Skip to main content

Passenger Transport Authorities (Regulation)

Volume 449: debated on Tuesday 25 July 2006

I beg to move,

That leave be given to bring in a Bill to enable passenger transport authorities in certain metropolitan districts in England to regulate passenger transport operations; and for connected purposes.

The Bill is intended to strengthen passenger transport authorities—PTAs—and passenger transport executives—PTEs—in metropolitan England outside London. The reason for doing that is to encourage greater use of public transport and to enable PTAs and PTEs to be more innovative with public transport schemes in their own areas. Essentially, my proposal is to gain for the rest of metropolitan England what London already has.

My Bill has three elements: a strengthened regulatory role for PTAs and PTEs; the explicit ability to enter into partnership agreements with neighbouring areas, most obviously covering travel-to-work areas that cross county boundaries; and the ability of those strengthened PTAs to receive grant aid directly from central Government. In Tyne and Wear, that would have the great advantage of eliminating the funding shortfall for the pensioners concessionary bus travel scheme.

My Bill is unashamedly pro-public transport. It favours the citizen and the broader public interest over narrower commercial interests. All the traditional arguments in favour of public transport still stand: the impact of public transport on congestion, public transport as a liberating instrument of social inclusion, and public transport as a support for the labour market and economic activity more generally. Those arguments are well known and understood and are in themselves pretty persuasive, but it is surely the case for public transport as energy-efficient and environmentally friendly that should compel us to renew our efforts in this area. The strengthened PTAs proposed in my Bill would have control over the strategic highway network in their area. They would be able to control bus lanes and bus priority carriageways and assert the routes used for bus travel, so that the public interest could be asserted over the bus operator’s commercial interest.

Let me give an example of why this is necessary. The No. 22 bus operated by Stagecoach in my constituency is supposed to go down Shields road. It always used to go down Shields road, local people want it to go down Shields road, and the bus stops are on Shields road. However, the bus is now diverted into a residential area—Valentia avenue and Iolanthe crescent. Some 800 local residents have signed a petition requesting it to be returned to its former route. I have tried to get the bus route put back to how it was, as have the PTA, the local council, and local residents in direct meetings with the operator, but the answer remains no. That is not for any public service reason but for the operating convenience of the bus company, which has rerouted the bus past its depot so that it can change drivers. And people complain about provider capture in public services!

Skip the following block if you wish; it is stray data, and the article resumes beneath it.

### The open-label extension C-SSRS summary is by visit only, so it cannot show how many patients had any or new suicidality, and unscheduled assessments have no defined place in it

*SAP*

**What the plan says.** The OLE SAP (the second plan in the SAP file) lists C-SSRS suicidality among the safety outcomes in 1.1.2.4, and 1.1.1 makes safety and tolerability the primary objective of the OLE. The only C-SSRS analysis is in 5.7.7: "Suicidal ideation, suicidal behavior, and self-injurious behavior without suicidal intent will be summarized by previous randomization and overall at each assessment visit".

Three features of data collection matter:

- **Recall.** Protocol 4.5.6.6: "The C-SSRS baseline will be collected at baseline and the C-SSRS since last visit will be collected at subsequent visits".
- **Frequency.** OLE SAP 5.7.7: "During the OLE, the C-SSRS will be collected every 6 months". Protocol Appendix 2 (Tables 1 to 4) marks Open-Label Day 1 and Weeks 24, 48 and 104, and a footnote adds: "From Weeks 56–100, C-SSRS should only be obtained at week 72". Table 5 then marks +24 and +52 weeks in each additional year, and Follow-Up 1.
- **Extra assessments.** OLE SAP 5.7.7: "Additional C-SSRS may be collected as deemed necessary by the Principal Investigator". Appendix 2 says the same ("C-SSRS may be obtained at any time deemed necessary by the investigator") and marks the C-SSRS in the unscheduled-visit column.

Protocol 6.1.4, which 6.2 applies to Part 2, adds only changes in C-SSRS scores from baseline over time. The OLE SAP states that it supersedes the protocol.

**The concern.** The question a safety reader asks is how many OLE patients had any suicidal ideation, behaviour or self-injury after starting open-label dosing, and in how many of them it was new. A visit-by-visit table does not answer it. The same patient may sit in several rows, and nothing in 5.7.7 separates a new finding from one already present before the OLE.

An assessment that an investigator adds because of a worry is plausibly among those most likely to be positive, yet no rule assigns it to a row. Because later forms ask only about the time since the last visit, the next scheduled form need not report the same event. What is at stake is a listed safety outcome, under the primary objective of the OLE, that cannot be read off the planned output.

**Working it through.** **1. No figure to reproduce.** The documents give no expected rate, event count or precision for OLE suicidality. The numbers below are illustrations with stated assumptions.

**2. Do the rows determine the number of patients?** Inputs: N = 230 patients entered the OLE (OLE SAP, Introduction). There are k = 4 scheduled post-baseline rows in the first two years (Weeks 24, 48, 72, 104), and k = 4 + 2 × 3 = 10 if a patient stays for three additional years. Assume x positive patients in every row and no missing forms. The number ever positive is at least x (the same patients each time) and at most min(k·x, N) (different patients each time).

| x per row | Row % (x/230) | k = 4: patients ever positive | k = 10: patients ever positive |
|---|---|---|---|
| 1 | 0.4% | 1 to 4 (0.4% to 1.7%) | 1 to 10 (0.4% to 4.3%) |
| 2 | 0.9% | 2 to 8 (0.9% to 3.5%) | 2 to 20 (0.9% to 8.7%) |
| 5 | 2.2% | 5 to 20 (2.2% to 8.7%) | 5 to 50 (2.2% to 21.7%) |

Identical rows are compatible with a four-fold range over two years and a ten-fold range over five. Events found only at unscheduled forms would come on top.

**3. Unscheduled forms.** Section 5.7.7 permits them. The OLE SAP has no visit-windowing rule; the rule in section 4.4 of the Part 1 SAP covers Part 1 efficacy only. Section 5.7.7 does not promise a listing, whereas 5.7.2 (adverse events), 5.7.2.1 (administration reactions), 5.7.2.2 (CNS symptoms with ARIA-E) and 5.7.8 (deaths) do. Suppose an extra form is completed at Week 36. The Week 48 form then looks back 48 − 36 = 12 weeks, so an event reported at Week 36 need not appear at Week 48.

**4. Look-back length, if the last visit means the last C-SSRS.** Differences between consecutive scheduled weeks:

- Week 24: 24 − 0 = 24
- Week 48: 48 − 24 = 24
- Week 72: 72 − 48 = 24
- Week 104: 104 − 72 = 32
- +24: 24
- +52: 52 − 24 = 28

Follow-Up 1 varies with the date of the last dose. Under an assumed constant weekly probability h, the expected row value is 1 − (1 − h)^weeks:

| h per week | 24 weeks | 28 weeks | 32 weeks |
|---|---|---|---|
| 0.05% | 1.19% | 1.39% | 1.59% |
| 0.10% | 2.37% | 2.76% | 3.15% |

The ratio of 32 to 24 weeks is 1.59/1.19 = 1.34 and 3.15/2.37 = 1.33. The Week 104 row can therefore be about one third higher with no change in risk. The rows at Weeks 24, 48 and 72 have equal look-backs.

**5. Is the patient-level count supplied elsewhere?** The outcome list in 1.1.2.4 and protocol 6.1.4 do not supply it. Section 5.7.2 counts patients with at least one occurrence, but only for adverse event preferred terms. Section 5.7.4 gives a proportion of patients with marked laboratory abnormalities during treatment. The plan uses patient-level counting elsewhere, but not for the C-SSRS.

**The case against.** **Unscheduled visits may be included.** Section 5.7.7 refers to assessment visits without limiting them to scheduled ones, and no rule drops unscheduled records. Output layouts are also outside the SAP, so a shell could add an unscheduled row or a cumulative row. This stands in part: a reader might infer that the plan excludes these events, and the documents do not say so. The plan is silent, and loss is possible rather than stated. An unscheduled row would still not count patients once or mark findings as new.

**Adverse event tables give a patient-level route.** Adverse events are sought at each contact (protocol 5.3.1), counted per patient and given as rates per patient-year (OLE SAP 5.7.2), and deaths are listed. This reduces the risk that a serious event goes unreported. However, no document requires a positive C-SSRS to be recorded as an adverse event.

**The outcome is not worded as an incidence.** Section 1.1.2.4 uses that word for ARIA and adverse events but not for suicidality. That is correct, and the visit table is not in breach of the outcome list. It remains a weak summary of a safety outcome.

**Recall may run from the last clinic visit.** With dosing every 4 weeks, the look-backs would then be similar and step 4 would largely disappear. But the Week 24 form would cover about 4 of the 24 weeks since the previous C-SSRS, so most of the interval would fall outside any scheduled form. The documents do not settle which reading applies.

The operator behaves in that way because there is no-one to insist that it should not. My Bill would remedy that. Powerful stand-alone transport authorities would be able to invest in the public transport network and their own capital programmes. Of course they would have to be audited and held to account for the money that they were spending, but at least they would be able to get on with it.

Bus deregulation has not led to a growth in bus travel outside London. Since deregulation, fares have increased by 86 per cent. in PTA areas and bus use has halved. Bus use in Tyne and Wear has declined by 48 per cent. in the past 20 years. Bus operators’ response to declining use is to cut services, reduce costs, raise fares and seek public subsidies. As the bus service weakens, people look for alternatives—most obviously, the private motor car. Nor has deregulation brought new, exciting, innovative bus operators into the market. Market entry costs are high, and existing operators are pretty well placed to see off any new competition. In London, buses are carrying more passengers than at any time since the 1960s, whereas in the rest of metropolitan England the movement is in the opposite direction. That is neither sustainable nor desirable. As a remedy, I commend the Bill to the House.

Question put and agreed to.

Bill ordered to be brought in by Mr. Nicholas Brown, Mr. Doug Henderson, Mr. David Clelland, Mrs. Sharon Hodgson, Mr. Stephen Hepburn, Mr. Chris Mullin, Mr. David Anderson, Mr. Fraser Kemp, Mr. George Mudie, Mr. Clive Betts, Graham Stringer and Mr. Stephen Byers.

Passenger Transport Authorities (Regulation)

Mr. Nicholas Brown accordingly presented a Bill to enable passenger transport authorities in certain metropolitan districts in England to regulate passenger transport operations; and for connected purposes: And the same was read the First time; and ordered to be read a Second time on Friday 20 October, and to be printed [Bill 221].